ROP Surgery Saves Baby’s Sight
Arthur and Lena’s babies — triplets — were premature. The infants, born in the fifth month of pregnancy, weighed a little over one pound each and could fit in the palm of their parents’ hands.
“I would tell them ‘Everything will be alright. We will be going home soon,’” Lena said with tears in her eyes. A few weeks later, Arthur and Lena lost one of their babies, but the other two survived.
At two months old, both surviving infants were diagnosed with Retinopathy of Prematurity, a devastating eye disease found in premature babies that, if left untreated, can lead to blindness. Lillia, the baby girl, had the more severe case. Without immediate surgery she would go blind.
Fortunately for Arthur and Lena’s family, the EyeCare Project’s Center of Excellence for the Prevention of Childhood Blindness in Yerevan was able to help. The only eye care center of its kind in the Caucuses, the Center is staffed with highly skilled ophthalmologists and equipped with state-of-the-art equipment.
“With the technology we have at the Center even the most difficult and complex forms of childhood blindness… those children will have a fighting chance,” said Dr. Thomas Lee, Director of the Vision Center at Children’s Hospital Los Angeles and an AECP volunteer.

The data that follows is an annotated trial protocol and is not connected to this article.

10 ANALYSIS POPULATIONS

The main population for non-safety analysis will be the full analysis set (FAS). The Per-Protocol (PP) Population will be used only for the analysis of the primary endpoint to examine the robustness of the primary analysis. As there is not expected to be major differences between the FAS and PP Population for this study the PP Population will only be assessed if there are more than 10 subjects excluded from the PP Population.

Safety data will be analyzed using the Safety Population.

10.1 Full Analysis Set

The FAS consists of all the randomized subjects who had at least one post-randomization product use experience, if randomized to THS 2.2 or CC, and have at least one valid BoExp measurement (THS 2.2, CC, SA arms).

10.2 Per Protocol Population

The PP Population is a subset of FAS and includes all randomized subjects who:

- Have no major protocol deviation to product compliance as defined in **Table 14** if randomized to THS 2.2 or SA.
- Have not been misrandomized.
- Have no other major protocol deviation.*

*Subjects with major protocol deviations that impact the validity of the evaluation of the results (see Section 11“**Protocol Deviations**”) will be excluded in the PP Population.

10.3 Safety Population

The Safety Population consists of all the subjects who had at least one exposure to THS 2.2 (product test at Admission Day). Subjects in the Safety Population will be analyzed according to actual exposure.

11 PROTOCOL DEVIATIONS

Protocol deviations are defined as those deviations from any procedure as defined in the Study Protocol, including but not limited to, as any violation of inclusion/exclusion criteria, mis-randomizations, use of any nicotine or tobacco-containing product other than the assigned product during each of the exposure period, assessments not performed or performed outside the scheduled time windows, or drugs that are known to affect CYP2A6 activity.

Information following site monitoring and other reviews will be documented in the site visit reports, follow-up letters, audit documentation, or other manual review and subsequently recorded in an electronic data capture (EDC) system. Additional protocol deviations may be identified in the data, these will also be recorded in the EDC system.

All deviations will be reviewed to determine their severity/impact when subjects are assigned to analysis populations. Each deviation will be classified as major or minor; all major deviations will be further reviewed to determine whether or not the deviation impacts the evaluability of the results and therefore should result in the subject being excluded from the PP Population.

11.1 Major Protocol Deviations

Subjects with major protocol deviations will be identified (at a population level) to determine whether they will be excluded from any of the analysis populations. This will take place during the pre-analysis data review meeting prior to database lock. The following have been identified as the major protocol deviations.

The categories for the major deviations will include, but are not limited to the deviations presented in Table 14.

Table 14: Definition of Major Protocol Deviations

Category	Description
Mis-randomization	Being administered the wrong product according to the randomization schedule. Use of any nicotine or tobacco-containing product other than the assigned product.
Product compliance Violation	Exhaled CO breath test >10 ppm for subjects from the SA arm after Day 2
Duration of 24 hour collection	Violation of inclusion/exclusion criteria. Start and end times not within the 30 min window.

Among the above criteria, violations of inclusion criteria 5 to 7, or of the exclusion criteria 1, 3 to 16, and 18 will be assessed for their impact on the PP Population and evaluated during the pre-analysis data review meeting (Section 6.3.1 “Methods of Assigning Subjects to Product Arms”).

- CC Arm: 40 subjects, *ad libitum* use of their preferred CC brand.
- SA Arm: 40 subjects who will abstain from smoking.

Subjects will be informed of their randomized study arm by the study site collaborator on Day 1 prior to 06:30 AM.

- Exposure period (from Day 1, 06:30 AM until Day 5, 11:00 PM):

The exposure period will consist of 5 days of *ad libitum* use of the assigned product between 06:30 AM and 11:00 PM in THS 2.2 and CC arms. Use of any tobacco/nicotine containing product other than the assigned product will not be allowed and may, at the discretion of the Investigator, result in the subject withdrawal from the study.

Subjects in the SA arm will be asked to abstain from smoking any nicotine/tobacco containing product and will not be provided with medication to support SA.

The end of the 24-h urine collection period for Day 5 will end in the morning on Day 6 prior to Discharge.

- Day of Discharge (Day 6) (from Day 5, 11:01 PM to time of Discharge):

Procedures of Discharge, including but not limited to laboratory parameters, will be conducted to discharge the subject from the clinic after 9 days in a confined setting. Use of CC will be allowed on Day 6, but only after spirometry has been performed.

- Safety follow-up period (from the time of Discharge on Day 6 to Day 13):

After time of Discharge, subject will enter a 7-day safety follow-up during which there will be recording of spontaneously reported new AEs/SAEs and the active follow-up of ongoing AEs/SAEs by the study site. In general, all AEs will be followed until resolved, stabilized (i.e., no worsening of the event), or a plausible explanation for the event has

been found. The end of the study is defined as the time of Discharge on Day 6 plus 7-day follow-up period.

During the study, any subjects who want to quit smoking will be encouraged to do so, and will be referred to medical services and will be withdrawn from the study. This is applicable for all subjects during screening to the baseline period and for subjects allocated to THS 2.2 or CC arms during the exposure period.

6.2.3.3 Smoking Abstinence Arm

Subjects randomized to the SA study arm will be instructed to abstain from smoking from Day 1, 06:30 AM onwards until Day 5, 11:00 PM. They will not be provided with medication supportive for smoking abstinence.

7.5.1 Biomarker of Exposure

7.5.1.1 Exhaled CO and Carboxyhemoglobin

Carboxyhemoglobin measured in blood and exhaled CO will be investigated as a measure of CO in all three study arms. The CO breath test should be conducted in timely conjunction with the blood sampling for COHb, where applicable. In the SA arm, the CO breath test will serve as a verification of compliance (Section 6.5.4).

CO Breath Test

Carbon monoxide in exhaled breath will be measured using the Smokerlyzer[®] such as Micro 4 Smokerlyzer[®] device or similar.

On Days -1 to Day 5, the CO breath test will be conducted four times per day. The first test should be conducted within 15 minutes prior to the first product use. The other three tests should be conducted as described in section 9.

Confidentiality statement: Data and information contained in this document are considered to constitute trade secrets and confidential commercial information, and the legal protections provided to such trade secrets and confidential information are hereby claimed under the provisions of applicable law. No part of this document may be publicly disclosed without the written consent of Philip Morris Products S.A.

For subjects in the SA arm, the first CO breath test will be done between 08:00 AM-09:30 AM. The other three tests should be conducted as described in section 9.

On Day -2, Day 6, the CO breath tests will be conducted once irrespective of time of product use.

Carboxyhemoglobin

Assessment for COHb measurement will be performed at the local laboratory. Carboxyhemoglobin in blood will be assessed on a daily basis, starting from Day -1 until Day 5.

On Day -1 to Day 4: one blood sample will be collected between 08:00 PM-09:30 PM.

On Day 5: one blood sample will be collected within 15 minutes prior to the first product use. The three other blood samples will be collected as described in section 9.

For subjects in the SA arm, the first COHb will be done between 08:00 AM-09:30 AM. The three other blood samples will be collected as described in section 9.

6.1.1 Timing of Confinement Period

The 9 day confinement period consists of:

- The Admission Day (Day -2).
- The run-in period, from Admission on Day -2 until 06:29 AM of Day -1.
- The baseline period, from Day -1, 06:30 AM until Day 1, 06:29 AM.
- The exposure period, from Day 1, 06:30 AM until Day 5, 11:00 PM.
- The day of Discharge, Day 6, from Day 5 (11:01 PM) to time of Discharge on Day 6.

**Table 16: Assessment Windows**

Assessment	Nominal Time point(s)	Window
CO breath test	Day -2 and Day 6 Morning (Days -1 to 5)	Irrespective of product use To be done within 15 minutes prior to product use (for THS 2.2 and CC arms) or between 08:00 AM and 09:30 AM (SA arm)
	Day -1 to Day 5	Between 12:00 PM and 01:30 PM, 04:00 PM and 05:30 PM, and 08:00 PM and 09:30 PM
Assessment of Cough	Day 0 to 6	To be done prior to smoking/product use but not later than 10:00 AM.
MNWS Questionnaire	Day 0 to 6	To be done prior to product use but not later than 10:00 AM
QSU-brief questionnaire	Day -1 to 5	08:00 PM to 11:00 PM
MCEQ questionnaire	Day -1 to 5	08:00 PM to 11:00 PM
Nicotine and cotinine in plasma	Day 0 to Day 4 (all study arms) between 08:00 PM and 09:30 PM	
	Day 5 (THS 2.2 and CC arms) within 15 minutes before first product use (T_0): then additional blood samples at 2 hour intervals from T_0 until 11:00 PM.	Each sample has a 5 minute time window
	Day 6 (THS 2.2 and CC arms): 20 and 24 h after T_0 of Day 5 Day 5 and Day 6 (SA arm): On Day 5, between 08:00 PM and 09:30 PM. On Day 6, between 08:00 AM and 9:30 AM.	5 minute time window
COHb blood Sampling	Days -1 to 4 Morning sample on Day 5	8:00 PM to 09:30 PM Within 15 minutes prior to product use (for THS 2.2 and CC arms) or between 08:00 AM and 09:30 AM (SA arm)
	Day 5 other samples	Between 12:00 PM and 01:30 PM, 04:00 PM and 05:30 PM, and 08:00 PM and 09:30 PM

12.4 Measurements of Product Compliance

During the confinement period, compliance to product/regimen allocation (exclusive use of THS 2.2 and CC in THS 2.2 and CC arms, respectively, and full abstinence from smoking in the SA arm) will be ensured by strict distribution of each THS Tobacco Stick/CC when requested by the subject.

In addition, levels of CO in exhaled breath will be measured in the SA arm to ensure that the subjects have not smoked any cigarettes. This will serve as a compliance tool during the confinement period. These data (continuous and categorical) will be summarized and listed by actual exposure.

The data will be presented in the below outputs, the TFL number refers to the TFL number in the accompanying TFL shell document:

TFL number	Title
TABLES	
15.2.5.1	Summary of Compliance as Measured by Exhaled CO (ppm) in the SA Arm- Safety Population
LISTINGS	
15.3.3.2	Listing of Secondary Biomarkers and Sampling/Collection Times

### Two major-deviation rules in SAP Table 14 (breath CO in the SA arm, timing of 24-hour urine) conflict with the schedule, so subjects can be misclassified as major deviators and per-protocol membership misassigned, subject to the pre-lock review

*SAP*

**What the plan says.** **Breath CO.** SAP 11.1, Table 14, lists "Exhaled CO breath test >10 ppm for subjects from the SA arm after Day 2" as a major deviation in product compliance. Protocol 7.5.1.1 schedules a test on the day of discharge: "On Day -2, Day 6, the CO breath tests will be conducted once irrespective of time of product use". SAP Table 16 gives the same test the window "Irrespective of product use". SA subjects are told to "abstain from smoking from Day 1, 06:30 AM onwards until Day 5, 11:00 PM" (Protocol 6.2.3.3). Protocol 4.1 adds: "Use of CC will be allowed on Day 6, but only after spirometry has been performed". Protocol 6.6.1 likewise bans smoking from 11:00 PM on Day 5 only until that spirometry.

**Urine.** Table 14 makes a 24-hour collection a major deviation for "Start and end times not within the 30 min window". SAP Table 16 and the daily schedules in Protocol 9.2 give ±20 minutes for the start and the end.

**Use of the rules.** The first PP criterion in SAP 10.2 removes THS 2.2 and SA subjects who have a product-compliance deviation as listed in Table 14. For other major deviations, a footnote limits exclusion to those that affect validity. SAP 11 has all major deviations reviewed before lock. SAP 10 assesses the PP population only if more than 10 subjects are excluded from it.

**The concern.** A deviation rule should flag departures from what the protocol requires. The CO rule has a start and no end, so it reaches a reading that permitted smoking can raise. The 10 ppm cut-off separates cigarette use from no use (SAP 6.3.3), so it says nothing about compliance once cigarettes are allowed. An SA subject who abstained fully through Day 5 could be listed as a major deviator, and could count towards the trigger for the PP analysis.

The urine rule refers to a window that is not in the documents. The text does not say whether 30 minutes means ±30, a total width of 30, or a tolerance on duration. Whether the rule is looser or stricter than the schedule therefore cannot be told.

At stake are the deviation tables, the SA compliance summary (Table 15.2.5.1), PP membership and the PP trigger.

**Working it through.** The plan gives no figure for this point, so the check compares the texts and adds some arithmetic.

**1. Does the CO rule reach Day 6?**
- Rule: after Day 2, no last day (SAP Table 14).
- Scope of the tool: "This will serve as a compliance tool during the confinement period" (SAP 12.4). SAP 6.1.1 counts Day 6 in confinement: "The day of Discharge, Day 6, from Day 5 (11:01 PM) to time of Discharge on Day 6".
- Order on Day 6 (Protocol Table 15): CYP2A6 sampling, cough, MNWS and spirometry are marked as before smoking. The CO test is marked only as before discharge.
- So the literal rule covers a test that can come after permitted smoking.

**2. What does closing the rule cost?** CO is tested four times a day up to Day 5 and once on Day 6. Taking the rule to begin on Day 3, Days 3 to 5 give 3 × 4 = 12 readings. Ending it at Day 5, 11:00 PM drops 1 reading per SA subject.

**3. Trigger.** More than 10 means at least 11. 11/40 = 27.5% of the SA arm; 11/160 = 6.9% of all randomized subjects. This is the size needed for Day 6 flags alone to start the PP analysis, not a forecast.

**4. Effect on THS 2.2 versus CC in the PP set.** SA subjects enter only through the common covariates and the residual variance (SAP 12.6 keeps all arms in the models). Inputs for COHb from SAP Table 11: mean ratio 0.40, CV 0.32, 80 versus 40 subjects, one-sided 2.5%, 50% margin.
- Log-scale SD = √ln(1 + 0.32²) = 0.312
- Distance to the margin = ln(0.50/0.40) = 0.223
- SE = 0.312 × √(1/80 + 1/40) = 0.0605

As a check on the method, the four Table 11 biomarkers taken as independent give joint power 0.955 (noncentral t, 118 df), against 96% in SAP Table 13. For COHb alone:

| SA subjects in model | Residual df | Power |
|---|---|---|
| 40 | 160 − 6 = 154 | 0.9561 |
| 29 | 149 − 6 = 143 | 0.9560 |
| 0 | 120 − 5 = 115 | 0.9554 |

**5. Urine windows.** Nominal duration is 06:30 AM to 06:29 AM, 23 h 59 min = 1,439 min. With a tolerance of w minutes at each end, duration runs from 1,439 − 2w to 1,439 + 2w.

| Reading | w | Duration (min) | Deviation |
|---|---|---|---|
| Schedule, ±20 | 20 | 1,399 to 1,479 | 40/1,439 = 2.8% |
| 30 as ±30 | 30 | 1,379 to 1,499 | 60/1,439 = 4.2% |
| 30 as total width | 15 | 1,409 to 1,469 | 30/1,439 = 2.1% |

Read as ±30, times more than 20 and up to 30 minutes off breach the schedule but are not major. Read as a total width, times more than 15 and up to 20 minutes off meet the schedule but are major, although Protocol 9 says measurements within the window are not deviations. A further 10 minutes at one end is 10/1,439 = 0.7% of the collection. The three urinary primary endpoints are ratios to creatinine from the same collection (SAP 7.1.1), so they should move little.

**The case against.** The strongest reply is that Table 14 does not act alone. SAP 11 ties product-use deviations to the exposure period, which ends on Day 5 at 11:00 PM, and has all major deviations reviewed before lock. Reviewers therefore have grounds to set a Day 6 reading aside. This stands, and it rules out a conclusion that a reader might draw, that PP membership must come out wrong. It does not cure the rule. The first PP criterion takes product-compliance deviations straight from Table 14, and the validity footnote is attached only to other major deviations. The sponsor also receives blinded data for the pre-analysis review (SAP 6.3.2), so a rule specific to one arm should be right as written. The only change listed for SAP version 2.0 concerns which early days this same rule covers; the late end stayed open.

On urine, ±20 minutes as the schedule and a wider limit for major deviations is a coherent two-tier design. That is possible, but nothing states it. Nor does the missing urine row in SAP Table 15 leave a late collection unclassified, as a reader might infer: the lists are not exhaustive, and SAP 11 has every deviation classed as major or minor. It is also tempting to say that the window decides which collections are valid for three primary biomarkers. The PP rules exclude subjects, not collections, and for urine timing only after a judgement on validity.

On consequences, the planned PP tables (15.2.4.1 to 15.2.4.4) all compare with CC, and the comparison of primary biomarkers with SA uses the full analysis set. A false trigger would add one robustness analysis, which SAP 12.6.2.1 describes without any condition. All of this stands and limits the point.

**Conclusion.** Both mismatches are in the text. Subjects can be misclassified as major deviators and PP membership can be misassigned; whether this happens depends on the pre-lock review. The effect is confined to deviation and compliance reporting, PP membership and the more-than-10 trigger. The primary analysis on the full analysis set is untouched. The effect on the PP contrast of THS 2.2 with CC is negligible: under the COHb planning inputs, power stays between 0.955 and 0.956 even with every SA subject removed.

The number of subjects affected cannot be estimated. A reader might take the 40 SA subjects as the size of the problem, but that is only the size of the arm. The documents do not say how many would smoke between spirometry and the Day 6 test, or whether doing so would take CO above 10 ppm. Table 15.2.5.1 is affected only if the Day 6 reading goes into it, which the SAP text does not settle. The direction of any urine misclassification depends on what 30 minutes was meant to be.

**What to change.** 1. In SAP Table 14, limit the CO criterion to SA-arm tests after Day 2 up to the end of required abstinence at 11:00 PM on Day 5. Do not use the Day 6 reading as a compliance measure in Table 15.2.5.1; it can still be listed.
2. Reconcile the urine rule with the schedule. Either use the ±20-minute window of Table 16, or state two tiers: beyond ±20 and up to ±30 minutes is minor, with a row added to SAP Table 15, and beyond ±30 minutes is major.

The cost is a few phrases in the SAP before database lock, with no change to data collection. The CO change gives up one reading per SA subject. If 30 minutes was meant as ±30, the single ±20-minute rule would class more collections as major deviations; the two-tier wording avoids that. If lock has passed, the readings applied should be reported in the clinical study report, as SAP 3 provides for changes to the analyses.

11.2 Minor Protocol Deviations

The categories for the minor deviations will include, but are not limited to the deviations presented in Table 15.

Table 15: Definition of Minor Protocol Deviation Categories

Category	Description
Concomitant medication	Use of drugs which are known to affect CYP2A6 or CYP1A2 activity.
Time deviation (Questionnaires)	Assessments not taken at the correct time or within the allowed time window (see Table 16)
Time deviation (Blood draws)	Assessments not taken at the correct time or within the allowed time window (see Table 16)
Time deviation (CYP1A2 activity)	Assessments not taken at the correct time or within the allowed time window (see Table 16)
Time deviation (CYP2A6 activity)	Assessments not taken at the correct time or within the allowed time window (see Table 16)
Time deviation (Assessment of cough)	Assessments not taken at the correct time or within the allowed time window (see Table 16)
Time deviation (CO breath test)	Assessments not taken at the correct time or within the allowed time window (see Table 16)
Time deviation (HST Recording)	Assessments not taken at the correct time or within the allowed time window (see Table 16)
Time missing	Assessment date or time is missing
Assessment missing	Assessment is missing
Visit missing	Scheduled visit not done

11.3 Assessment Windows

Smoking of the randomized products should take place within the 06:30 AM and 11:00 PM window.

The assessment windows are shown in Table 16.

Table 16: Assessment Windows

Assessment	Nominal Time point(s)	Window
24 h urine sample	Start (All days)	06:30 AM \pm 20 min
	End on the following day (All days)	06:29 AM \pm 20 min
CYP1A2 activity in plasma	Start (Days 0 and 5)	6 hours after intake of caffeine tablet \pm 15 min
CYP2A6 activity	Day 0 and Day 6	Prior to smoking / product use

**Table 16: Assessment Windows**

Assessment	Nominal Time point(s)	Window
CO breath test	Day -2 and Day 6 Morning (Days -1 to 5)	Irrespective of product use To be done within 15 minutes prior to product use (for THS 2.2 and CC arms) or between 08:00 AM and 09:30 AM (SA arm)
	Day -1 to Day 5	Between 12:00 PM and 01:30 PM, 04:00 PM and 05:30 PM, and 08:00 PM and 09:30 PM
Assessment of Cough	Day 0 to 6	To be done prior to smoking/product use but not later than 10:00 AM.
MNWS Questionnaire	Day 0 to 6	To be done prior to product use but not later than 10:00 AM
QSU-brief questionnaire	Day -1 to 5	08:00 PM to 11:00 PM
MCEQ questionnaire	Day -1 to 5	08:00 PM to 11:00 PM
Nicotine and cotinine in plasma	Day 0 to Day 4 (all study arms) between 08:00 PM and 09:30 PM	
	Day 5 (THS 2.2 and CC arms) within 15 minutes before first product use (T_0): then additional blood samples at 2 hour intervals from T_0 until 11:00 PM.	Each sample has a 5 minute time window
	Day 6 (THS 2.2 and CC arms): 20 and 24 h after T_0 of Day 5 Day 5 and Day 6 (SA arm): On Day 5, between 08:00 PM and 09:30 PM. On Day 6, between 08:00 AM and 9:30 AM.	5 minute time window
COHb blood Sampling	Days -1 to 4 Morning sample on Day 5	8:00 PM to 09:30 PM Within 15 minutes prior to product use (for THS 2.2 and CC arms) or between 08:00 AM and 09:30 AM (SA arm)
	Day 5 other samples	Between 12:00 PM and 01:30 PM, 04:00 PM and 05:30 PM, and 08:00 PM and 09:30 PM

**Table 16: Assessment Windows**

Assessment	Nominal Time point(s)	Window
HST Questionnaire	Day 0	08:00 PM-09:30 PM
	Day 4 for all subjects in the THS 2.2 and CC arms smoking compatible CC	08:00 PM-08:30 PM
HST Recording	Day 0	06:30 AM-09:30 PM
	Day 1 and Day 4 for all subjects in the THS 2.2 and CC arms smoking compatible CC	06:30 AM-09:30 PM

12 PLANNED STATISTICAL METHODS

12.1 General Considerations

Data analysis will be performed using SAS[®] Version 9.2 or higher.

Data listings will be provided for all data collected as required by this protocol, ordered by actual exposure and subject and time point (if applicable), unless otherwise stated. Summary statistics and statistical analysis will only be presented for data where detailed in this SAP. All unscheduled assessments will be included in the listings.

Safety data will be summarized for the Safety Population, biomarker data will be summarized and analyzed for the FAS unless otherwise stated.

Doctors performed the delicate surgery on Lillia at no charge and Lillia’s sight was saved.
When doctors told Lillia’s mother the surgery was a success she was stunned and replied with hope, “You mean she can see?”
“Yes, she can see now,” the doctor said. “She will have sight.”
Almost one year later, Lillia and her twin brother are happy, healthy and full of life. Extraordinarily grateful for their eyesight, Lena said, “The work of our Armenian doctors and your American sponsors had a huge impact on our lives. Thank you.”
Their father added, “The work you do saves lives.”